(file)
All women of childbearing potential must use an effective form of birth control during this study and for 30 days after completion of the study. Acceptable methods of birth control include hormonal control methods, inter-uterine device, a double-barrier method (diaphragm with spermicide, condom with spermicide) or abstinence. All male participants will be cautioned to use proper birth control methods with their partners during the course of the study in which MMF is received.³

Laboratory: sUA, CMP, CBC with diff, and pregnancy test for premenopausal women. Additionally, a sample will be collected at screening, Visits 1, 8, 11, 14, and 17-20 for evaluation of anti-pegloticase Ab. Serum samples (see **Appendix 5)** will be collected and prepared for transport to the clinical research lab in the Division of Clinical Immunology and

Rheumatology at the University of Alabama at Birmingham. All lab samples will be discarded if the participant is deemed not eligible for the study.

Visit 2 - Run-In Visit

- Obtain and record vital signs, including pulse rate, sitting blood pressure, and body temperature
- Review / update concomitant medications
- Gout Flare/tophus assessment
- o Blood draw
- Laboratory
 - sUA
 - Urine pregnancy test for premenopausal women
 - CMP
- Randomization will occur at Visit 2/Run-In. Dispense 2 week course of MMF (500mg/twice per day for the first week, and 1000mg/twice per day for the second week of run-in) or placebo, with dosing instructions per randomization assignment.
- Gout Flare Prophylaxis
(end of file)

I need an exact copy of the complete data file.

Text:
All women of childbearing potential must use an effective form of birth control during this study and for 30 days after completion of the study. Acceptable methods of birth control include hormonal control methods, inter-uterine device, a double-barrier method (diaphragm with spermicide, condom with spermicide) or abstinence. All male participants will be cautioned to use proper birth control methods with their partners during the course of the study in which MMF is received.³

Laboratory: sUA, CMP, CBC with diff, and pregnancy test for premenopausal women. Additionally, a sample will be collected at screening, Visits 1, 8, 11, 14, and 17-20 for evaluation of anti-pegloticase Ab. Serum samples (see **Appendix 5)** will be collected and prepared for transport to the clinical research lab in the Division of Clinical Immunology and

Rheumatology at the University of Alabama at Birmingham. All lab samples will be discarded if the participant is deemed not eligible for the study.

Visit 2 - Run-In Visit

- Obtain and record vital signs, including pulse rate, sitting blood pressure, and body temperature
- Review / update concomitant medications
- Gout Flare/tophus assessment
- o Blood draw
- Laboratory
 - sUA
 - Urine pregnancy test for premenopausal women
 - CMP
- Randomization will occur at Visit 2/Run-In. Dispense 2 week course of MMF (500mg/twice per day for the first week, and 1000mg/twice per day for the second week of run-in) or placebo, with dosing instructions per randomization assignment.
- Gout Flare Prophylaxis